A recent post on Damyanti’s blog Daily (w)rite got me thinking about the city which, for better and worse, has become my second home (Toronto will always be my first – it’s a long story). “Writing about where you stay often becomes your favorite pastime,” Damyanti writes, “if you are an expatriate.”
Couldn’t agree more. But then, I’ve always enjoyed writing about places real and imagined, almost as if they were characters in stories…. In any case, inspired by Damyanti’s observations about Malaysia and Singapore, I thought the following thoughts about Tokyo – or The Big Sushi, as I like to call it:
- Tokyo is big. I mean really, really big. Flying over the city, you see a great circuit board of roads and buildings pushed up against Tokyo Bay. Depending on how you count it, there are over 30 million people living in the Tokyo area.
- You feel the weight of all those people when you travel Tokyo’s trains, especially at rush hour. I mean, according to Wikipedia, Shinjuku Station alone sees almost 4 million passengers per day. That’s more than the entire population of Toronto moving through one station. Every day. Shinjuku has 36 platforms, and over 200 exits. No wonder that, even after 11 years, I still got lost there sometimes…
- Never mind the crush, Tokyo’s train system has gotta be one of the wonders of the modern world. The trains run on time. On time. Day in and day out, barring severe weather and the occasional suicide. I suspect that the popular image of Japan as an ultra-efficient country (hint: in many ways, Japan is anything but; this isn’t necessarily a bad thing) comes in large part from visitors’ encounters with the trains.
- All those on-time trains means you can easily live in quieter parts of the city, such as my semi-rural neighbourhood in the west end (my neighbour has a goat! I sometimes wake to roosters). Every day I commute to my school downtown, by which I mean close to the Yamanote Line which circles the heart of Tokyo. Oh, yes: prefectural Tokyo has countryside within its borders; also mountainous national parks and even a chain of islands, some with active volcanoes, which stretch a few thousand kilometres south of here.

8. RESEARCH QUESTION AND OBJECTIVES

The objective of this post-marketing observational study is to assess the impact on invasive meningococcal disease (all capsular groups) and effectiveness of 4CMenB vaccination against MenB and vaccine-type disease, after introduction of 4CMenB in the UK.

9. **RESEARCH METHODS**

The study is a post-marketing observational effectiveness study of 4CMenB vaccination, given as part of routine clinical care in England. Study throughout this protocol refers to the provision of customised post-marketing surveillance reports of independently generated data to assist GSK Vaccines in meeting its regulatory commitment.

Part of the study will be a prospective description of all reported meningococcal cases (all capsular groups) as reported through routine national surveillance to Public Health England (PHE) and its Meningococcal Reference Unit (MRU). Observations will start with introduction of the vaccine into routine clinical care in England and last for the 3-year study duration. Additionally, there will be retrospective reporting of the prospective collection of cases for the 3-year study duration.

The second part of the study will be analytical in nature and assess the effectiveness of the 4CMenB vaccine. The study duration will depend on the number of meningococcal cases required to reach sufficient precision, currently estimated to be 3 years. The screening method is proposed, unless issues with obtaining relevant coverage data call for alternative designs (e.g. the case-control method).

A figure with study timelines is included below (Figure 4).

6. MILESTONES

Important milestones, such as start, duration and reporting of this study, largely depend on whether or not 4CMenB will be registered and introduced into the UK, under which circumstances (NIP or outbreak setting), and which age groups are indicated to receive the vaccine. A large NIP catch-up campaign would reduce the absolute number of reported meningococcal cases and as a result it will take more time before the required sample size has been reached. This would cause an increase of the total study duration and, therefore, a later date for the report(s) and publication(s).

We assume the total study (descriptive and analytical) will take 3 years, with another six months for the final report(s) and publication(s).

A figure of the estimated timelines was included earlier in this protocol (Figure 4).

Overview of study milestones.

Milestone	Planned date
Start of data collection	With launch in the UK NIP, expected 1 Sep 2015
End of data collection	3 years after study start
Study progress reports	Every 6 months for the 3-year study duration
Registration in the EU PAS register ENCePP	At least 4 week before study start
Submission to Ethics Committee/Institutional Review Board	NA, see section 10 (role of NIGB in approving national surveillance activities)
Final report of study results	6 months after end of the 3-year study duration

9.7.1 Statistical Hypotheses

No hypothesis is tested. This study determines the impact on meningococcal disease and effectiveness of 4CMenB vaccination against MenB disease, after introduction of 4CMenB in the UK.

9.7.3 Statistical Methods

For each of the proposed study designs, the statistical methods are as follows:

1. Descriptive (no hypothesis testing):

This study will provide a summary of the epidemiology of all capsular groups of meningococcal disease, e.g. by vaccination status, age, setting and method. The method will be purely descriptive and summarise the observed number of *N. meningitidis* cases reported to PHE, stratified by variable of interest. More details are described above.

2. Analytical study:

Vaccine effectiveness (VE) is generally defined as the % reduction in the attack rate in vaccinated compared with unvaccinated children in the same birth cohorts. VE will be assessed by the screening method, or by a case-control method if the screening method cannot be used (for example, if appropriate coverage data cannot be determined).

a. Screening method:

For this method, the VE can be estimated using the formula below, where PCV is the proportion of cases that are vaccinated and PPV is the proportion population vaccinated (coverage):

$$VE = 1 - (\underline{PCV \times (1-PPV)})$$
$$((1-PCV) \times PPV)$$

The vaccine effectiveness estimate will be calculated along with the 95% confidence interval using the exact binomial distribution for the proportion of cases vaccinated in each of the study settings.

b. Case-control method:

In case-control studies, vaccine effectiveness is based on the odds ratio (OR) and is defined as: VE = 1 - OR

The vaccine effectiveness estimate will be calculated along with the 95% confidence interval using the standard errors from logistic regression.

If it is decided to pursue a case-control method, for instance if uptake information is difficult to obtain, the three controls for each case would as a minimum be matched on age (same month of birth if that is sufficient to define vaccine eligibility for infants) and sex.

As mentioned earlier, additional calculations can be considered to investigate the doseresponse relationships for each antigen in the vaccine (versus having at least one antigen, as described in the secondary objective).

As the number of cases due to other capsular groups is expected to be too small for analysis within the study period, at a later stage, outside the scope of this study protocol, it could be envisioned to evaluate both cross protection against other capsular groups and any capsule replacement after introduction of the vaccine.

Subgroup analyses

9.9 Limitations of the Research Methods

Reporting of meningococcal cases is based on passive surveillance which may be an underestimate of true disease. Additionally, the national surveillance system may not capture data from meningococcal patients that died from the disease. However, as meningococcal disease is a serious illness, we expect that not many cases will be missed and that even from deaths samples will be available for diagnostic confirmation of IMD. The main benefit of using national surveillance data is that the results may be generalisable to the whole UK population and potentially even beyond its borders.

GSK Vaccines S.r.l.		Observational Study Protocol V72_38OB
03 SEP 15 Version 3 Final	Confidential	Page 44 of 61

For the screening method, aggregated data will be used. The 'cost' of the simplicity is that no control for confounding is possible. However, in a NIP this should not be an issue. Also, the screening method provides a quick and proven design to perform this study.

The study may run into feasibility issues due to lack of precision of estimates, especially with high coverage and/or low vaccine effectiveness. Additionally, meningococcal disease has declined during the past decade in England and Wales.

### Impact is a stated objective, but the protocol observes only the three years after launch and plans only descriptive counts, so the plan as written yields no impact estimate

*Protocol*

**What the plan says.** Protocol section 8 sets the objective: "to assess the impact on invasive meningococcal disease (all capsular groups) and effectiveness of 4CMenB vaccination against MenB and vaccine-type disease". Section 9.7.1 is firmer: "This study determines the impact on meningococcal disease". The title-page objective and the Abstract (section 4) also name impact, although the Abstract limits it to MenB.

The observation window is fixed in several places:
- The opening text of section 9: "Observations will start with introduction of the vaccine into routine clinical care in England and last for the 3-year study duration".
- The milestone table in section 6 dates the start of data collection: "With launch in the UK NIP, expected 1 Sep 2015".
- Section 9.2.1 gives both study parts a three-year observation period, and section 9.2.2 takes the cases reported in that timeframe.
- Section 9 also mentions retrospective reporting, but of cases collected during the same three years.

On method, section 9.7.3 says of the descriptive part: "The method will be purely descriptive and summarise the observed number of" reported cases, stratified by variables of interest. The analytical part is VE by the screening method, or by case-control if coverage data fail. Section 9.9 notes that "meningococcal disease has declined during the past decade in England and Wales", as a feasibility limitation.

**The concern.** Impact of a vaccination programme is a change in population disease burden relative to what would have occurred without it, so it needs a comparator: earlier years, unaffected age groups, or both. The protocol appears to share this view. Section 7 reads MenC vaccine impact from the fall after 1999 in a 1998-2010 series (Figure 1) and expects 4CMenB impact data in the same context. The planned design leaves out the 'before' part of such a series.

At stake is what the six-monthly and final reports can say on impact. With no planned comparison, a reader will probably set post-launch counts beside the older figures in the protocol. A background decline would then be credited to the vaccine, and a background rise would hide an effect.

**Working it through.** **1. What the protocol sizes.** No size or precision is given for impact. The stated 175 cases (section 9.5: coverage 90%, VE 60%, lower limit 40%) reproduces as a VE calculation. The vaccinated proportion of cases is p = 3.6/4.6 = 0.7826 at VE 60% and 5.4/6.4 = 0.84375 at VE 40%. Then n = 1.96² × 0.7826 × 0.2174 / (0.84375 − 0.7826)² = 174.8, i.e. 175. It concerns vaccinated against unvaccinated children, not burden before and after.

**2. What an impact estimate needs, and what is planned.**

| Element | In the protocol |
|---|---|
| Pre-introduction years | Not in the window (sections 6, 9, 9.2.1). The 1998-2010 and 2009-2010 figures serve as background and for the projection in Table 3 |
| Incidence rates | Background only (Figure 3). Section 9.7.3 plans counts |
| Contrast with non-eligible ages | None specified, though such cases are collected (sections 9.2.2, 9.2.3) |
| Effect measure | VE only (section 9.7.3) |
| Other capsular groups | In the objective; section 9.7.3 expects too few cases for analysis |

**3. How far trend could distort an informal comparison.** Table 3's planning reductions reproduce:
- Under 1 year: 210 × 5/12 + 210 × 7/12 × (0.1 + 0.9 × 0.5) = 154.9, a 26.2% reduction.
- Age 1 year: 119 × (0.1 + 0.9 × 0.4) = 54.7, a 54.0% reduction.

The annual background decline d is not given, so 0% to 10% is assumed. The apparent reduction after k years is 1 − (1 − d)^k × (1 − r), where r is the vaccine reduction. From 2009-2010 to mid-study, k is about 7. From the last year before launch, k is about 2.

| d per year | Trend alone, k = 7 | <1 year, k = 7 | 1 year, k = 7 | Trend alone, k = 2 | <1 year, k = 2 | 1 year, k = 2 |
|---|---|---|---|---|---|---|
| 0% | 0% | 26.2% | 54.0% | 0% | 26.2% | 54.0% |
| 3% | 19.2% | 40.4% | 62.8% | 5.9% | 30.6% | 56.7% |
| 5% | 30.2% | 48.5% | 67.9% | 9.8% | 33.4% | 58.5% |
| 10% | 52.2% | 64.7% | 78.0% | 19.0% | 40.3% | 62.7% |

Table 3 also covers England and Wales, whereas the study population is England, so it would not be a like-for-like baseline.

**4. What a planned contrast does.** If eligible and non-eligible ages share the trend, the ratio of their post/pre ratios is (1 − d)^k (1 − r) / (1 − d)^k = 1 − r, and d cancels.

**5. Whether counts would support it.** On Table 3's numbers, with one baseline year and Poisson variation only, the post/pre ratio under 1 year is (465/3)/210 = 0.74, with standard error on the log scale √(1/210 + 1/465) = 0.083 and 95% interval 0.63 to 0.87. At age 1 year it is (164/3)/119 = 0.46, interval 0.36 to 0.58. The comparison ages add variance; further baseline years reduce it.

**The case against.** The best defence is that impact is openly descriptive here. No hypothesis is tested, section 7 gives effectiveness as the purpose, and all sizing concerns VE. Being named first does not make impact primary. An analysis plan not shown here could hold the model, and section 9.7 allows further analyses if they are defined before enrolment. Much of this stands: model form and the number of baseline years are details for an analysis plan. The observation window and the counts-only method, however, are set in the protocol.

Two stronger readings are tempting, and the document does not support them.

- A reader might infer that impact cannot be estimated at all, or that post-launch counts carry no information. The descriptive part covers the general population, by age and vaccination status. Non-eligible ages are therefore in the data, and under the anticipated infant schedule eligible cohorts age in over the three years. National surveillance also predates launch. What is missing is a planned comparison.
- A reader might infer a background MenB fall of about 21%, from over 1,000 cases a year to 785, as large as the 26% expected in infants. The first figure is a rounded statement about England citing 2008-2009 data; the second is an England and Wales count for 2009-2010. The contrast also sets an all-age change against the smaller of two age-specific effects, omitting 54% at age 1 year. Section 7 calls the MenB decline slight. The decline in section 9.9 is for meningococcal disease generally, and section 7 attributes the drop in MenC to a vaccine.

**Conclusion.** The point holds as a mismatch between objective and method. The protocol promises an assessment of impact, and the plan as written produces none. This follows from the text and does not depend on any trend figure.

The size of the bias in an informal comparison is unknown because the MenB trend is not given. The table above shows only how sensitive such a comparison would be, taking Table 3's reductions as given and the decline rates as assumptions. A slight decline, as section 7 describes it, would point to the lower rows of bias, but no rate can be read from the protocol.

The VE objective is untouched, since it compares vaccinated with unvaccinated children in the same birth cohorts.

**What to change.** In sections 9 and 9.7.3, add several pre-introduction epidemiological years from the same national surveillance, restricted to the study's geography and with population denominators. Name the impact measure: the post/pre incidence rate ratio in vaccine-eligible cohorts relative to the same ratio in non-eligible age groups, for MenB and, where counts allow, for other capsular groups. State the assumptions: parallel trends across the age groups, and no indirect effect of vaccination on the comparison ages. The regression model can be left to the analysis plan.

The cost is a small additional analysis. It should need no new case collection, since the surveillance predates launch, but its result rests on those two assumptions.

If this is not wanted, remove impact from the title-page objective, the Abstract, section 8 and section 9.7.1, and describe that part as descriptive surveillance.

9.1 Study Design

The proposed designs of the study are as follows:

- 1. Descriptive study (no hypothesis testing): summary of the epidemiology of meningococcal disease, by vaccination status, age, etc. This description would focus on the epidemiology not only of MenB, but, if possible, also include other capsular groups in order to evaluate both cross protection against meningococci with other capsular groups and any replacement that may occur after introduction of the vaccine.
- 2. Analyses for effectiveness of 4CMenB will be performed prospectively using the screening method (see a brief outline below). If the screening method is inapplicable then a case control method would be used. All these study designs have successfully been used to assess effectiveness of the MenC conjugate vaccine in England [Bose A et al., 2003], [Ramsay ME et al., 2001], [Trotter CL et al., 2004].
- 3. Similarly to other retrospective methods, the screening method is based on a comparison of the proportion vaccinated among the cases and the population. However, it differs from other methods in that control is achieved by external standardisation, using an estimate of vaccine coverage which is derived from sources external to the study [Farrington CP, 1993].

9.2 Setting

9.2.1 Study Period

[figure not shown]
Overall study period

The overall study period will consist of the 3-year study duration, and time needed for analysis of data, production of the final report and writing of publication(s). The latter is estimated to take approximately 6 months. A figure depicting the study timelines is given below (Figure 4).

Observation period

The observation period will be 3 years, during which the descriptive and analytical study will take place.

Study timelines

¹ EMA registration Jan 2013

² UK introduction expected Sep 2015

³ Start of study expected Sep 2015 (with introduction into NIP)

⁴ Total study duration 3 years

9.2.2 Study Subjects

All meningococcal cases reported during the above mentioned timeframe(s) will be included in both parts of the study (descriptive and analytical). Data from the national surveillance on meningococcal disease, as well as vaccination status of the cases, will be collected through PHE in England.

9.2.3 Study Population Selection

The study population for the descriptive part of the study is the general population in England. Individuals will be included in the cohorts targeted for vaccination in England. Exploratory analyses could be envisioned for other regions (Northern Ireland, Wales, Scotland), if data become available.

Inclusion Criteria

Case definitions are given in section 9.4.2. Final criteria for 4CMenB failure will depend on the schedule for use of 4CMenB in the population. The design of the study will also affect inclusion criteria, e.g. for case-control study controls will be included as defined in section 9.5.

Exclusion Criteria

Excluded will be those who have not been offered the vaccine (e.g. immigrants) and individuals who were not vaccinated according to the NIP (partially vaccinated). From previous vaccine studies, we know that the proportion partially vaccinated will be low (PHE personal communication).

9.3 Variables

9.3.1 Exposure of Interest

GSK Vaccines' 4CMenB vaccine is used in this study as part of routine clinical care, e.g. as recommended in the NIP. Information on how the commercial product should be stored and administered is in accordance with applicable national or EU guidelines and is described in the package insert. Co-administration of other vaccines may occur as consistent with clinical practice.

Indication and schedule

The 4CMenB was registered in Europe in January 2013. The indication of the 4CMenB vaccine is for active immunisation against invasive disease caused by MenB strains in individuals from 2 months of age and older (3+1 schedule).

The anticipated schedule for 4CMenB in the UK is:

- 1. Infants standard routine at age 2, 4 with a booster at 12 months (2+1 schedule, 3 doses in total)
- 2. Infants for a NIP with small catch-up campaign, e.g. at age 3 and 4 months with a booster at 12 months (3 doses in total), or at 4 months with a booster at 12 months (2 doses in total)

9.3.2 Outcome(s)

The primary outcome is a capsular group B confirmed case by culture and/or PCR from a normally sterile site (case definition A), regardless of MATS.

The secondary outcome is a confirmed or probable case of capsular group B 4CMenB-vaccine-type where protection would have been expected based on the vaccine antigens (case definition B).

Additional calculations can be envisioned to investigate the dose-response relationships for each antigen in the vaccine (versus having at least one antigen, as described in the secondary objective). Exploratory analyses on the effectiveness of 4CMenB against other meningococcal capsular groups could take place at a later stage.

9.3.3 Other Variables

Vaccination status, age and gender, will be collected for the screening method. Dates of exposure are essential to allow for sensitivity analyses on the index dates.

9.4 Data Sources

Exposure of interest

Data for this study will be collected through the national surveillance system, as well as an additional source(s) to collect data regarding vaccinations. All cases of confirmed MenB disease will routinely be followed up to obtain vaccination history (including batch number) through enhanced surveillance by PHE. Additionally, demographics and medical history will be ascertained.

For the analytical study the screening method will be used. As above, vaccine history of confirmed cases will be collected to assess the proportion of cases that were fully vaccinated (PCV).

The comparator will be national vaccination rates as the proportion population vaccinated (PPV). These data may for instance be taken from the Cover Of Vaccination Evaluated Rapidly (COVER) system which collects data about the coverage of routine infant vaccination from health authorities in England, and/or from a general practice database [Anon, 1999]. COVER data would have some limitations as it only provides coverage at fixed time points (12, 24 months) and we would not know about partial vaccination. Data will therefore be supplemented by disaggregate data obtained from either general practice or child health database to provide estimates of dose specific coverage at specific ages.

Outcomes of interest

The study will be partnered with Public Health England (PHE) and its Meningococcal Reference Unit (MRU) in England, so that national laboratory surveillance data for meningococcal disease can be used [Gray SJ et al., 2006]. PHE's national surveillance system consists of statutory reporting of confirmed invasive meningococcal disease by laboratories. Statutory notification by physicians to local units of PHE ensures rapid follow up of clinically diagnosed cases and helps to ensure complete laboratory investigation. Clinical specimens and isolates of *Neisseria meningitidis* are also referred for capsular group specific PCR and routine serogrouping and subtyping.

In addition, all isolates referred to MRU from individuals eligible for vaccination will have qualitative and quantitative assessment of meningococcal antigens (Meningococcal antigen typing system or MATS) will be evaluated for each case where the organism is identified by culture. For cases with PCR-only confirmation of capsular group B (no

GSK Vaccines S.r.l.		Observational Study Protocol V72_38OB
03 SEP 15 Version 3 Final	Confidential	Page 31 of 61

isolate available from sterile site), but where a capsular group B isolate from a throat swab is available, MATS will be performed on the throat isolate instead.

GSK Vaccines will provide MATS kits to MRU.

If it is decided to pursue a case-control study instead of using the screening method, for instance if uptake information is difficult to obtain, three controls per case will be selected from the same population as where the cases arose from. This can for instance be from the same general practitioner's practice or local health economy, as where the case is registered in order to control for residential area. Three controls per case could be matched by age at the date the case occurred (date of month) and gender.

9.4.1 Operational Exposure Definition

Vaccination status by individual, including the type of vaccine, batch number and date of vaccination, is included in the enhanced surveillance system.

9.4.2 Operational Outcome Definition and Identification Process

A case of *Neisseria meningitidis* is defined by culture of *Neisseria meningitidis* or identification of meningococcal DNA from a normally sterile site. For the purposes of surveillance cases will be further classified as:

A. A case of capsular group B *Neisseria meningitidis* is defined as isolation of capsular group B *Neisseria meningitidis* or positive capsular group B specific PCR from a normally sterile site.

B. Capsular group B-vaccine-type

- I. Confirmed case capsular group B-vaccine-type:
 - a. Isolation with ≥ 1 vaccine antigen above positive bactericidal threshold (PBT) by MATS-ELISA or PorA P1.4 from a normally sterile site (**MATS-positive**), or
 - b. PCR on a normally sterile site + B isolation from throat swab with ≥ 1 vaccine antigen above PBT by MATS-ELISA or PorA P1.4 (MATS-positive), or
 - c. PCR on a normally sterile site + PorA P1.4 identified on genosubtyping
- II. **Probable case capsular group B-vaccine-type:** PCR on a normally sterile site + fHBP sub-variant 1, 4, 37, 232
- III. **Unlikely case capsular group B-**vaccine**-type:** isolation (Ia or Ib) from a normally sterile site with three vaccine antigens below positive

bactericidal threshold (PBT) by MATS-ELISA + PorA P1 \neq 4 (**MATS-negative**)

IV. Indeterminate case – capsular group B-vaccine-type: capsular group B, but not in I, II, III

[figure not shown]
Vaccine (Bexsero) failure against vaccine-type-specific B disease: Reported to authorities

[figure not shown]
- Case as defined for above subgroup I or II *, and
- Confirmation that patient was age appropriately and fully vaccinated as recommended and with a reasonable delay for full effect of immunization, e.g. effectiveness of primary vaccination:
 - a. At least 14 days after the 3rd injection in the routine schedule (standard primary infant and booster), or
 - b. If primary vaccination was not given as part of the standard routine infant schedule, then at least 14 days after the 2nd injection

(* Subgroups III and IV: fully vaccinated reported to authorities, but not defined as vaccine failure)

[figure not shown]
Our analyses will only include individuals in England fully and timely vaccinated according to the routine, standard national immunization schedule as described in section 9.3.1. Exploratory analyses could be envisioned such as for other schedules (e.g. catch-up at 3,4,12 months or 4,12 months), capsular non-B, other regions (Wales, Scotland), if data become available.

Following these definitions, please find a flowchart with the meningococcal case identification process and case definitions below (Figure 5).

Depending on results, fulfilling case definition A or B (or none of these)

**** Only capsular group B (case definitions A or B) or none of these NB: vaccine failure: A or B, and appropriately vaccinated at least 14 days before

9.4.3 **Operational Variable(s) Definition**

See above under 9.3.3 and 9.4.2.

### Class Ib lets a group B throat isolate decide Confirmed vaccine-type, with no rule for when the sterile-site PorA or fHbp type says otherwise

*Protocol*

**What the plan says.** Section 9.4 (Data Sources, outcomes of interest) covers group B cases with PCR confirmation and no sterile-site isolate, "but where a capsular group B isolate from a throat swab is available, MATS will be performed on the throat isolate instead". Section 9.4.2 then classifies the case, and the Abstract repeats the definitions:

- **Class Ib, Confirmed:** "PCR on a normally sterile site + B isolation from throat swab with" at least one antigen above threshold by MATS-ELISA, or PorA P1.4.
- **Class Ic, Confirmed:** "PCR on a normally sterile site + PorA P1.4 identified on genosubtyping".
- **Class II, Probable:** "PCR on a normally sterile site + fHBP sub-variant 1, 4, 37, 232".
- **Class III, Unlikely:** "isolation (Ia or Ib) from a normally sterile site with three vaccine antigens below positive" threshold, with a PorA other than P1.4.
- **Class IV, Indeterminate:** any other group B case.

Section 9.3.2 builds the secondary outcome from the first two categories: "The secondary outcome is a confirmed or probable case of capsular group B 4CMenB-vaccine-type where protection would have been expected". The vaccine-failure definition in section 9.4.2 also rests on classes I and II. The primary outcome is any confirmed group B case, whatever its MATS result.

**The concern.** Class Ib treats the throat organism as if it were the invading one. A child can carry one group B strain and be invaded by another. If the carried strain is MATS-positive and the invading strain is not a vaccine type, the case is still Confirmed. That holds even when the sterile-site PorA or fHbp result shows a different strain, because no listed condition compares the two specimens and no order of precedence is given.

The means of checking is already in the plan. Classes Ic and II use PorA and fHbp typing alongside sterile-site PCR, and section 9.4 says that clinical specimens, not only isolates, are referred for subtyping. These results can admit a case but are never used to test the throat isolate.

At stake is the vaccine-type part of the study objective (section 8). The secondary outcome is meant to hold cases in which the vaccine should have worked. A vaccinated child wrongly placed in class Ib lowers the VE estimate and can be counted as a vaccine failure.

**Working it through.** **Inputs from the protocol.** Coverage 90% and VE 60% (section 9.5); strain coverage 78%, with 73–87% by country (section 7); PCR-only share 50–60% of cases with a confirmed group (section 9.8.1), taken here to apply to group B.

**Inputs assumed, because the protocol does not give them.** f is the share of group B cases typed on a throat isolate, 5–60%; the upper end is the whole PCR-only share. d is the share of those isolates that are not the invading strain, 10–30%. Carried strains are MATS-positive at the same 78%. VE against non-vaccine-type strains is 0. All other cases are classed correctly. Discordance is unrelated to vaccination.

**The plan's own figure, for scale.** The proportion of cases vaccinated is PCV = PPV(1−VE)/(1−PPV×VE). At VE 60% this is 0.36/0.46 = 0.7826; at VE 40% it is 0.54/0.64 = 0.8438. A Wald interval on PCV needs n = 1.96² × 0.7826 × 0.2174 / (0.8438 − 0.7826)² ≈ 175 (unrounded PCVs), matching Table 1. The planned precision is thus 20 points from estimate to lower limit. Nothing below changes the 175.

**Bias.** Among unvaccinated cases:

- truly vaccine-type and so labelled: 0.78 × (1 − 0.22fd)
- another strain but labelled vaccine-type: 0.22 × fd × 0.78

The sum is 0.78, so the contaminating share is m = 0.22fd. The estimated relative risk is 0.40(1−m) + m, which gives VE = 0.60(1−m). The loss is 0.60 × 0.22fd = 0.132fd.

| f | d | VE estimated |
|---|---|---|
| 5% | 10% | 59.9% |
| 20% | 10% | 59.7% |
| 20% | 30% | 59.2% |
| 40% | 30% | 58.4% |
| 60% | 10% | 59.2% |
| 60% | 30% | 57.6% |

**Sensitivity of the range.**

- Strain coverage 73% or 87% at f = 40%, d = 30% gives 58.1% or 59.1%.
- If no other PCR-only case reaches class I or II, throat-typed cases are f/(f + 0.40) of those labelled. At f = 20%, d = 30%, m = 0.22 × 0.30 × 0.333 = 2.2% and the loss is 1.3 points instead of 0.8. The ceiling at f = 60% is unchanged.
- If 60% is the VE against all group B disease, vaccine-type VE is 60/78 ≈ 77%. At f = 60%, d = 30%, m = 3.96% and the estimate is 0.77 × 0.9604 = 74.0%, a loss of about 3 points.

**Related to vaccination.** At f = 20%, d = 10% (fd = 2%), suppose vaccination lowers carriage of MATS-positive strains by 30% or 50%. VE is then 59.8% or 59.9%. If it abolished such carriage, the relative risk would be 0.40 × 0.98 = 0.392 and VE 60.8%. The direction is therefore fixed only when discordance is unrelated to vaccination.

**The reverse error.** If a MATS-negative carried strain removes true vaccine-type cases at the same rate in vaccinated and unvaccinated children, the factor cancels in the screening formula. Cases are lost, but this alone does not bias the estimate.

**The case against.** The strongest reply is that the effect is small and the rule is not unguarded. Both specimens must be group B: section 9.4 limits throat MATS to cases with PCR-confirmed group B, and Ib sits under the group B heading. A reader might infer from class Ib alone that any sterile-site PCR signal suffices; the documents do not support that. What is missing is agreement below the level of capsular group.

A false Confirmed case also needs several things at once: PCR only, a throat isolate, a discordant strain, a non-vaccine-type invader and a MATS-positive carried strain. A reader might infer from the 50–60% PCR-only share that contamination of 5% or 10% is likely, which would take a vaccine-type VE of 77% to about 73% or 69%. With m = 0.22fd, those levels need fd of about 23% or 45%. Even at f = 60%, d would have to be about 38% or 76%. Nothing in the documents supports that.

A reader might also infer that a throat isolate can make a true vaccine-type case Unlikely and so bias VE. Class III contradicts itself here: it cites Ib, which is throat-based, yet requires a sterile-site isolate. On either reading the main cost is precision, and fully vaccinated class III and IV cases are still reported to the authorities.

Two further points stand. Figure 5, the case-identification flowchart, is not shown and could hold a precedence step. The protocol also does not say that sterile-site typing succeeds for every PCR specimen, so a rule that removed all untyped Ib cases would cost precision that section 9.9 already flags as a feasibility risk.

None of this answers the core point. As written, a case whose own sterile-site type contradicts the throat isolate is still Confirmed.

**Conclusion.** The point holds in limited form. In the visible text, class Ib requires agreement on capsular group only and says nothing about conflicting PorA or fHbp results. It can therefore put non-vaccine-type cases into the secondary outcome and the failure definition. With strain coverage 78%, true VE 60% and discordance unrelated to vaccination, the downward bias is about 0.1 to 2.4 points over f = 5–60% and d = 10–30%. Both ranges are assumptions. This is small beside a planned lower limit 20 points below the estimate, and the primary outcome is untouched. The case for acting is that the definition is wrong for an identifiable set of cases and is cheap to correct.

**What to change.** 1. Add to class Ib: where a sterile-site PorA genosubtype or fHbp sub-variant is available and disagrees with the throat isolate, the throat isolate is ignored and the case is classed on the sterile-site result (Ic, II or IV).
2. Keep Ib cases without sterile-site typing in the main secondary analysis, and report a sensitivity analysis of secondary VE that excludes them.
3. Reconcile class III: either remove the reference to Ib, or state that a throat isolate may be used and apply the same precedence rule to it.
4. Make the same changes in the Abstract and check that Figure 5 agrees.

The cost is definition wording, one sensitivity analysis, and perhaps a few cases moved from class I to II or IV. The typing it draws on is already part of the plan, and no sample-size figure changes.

- Still, most expats live, work, and play in certain neighbourhoods: Kichijoji, Ikebukuro, and Shinjuku in the west end, Ebisu-Hiro-o, Roppongi, and Azabu south-central, Shinagawa to the east. This concentration of gaikokujin – the polite term for foreigners – can make the city feel much smaller, more like a cluster of villages or towns linked by rail than a megalopolis. It’s possible to spend your entire time in Tokyo in a few foreign-friendly parts of town, and see familiar faces every day. Many gaijin – the casual, sometimes rude term for foreigners – do.
- Those who don’t can find Tokyo an alienating place. Partly, and unlike in other parts of Japan, it comes down to reserve on the part of Tokyoites. Some take this as rudeness, but really, if you live and work in a city with 30,000,000 neighbours, how could you not tune out without becoming totally overwhelmed?
- Despite that reserve, and the every-man-for-himself commute experience, people in Tokyo are often downright friendly and helpful. Sometimes just looking like a stranded tourist is enough for someone – usually a younger person – to lead you in the right direction. Sometimes literally, going out of their way to make sure you get to the right address, bus stop, or train platform.